New Test Can Detect Latent HIV Cells


It’s more effective and cheaper than present technology, researchers said.

Scientists at the University of Pittsburgh have developed a novel test to discover stealth HIV cells, which can lurk undetected in the body and are capable of replicating and causing infection.

The new test, called TZA, is more sensitive, quicker, less labor intensive, and less costly than present technology, according to Phalgani Gupta, PhD, of the Department of Infectious Diseases and Microbiology at the University of Pittsburgh Graduate School of Public Health.

“Globally, there are substantial efforts to cure people of HIV by finding ways to eradicate this latent reservoir of virus that stubbornly persists in patients, despite our best therapies,” Gupta said. “But these efforts aren’t going to progress if we don’t have tests that are sensitive and practical enough to tell doctors if someone is truly cured.”

The TZA test has revealed that asymptomatic patients receiving antiretroviral therapy carry an HIV reservoir up to 70 times larger than previously thought. “Underestimating the latent reservoir in rCD4 T cells could result in the misconception that an infected individual is cured, when in fact they are not,” the study explained.

The sensitivity of the TZA test is critical, because antiretroviral therapy has become so effective that patients taking it may have only one infectious virus per million CD4+ T cells, the study added. “Once HIV therapy is working, it becomes critical to determine if the HIV DNA being detected by a test could actually create more virus and cause the person to relapse if therapy is stopped,” Gupta and researchers wrote.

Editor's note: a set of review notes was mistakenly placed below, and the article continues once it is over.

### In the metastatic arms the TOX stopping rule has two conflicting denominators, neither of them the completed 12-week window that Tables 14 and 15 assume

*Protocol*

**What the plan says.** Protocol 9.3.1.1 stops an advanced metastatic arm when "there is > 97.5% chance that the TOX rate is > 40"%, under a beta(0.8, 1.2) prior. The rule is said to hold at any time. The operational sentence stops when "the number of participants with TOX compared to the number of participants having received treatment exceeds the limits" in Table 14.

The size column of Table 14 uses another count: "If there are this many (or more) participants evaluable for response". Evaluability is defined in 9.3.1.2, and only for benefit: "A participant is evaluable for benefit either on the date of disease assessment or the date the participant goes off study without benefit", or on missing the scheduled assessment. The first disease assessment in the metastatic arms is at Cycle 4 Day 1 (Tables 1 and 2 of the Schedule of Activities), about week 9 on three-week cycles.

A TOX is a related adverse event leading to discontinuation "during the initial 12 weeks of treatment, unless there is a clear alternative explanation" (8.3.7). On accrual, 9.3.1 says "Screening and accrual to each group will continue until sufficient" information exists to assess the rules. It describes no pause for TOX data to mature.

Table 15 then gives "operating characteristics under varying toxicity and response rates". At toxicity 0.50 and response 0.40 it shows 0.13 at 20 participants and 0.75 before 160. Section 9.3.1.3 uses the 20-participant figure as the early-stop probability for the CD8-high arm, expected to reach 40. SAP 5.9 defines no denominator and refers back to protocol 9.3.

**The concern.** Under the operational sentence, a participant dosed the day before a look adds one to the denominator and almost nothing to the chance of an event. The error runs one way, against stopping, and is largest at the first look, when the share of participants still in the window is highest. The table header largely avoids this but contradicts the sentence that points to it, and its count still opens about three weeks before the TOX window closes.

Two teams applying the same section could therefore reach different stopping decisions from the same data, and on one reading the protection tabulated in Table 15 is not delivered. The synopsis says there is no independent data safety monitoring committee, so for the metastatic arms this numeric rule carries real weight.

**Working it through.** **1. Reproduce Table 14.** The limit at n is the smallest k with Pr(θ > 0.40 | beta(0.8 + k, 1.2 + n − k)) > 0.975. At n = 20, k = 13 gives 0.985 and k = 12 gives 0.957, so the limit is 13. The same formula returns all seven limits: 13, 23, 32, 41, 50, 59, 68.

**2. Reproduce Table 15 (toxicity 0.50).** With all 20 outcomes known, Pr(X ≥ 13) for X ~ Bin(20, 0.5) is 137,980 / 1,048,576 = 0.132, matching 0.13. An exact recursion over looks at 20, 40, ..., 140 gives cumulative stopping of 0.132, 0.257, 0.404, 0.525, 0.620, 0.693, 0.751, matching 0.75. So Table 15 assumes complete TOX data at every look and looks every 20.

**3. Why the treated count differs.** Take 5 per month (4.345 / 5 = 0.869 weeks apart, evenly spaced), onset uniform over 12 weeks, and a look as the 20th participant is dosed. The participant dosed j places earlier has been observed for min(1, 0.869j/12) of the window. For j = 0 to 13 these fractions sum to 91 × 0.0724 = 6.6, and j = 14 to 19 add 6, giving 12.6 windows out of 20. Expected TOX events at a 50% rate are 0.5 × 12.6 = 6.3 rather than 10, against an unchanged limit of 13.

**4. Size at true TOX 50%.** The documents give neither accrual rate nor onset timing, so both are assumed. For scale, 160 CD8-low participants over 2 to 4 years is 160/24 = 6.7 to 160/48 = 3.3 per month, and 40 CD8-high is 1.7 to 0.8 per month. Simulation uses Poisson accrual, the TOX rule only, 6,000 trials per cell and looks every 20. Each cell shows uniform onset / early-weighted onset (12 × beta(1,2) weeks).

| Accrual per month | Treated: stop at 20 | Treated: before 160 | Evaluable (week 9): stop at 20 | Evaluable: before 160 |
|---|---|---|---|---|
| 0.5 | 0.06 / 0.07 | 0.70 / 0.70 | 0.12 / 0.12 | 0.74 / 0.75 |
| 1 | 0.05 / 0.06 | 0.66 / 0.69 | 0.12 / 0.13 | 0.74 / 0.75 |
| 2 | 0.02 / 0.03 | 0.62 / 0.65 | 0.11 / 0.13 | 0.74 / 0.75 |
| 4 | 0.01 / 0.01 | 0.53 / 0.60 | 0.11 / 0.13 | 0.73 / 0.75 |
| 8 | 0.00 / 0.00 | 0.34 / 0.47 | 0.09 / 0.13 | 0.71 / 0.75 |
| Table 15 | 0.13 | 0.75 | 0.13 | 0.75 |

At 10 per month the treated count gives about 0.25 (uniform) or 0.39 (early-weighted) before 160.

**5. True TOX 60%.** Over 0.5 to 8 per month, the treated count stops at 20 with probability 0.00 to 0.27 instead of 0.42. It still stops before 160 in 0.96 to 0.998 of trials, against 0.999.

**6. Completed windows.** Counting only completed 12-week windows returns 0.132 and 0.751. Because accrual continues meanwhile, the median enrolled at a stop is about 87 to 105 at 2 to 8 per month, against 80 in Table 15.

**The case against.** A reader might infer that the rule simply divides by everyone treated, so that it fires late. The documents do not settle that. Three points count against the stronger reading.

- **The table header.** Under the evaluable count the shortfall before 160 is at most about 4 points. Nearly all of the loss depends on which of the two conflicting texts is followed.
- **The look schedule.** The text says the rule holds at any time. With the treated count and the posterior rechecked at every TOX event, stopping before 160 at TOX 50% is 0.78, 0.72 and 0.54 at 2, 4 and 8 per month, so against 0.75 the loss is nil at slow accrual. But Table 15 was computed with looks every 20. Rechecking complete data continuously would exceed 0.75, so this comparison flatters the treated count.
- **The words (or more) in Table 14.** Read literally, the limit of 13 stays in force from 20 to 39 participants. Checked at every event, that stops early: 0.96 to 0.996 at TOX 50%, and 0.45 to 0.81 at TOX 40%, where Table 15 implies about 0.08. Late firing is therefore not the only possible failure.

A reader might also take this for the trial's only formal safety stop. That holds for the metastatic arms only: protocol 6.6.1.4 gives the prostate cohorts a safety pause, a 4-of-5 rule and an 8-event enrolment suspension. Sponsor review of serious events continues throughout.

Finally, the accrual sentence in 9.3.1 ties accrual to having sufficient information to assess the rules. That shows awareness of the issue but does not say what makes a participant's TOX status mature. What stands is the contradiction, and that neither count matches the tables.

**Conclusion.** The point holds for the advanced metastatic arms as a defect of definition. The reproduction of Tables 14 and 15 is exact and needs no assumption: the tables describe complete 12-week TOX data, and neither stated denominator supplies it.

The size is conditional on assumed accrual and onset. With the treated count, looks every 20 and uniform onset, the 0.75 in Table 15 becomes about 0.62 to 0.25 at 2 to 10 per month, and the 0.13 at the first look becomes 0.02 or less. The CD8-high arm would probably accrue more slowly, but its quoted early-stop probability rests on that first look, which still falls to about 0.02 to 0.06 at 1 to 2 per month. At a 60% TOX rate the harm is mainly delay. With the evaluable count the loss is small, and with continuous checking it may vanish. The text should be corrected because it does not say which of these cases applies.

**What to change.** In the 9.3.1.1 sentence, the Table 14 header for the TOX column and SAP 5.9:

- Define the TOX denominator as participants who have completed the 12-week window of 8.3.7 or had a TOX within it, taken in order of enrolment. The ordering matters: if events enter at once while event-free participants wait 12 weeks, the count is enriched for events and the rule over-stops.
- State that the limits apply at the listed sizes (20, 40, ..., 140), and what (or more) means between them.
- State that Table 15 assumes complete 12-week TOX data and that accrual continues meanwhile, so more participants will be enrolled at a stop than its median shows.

The test must also be sensitive enough to determine which of the CD4 cells are silenced and which are capable of being revived. Most HIV DNA that infects these cells wouldn’t cause an infection because they are defective and don’t pose a threat.

Q-OVA (Quantitative Viral Outgrowth Assay) is the current gold standard for testing for latent HIV lurking in well patients’ bodies. It differs both in process and practicality from the new TZA test, according to the Pittsburgh study.

To start with Q-OVA costs about $1,000 versus $350 for TZA, the study said. The results of TZA can be available in a week versus the two weeks it takes for the Q-OVA results to be ready. Also, Q-OVA requires more blood. The lesser amount of blood needed by TZA makes it useful in pediatric cases, the study said.

The TZA process involves detecting a gene that becomes active only when the HIV virus is replicating, which tags the virus technicians need to count. By contrast Q-OVA, counts the “replication competent HIV-1” from rCD4+ T cells, but may only detect a percentage of them.

However, Gupta added that TZA should not replace Q-OVA.

“These tests have different way to measure HIV that is capable of replicating, it likely beneficial to have both available as scientists strive toward cure,” he said.

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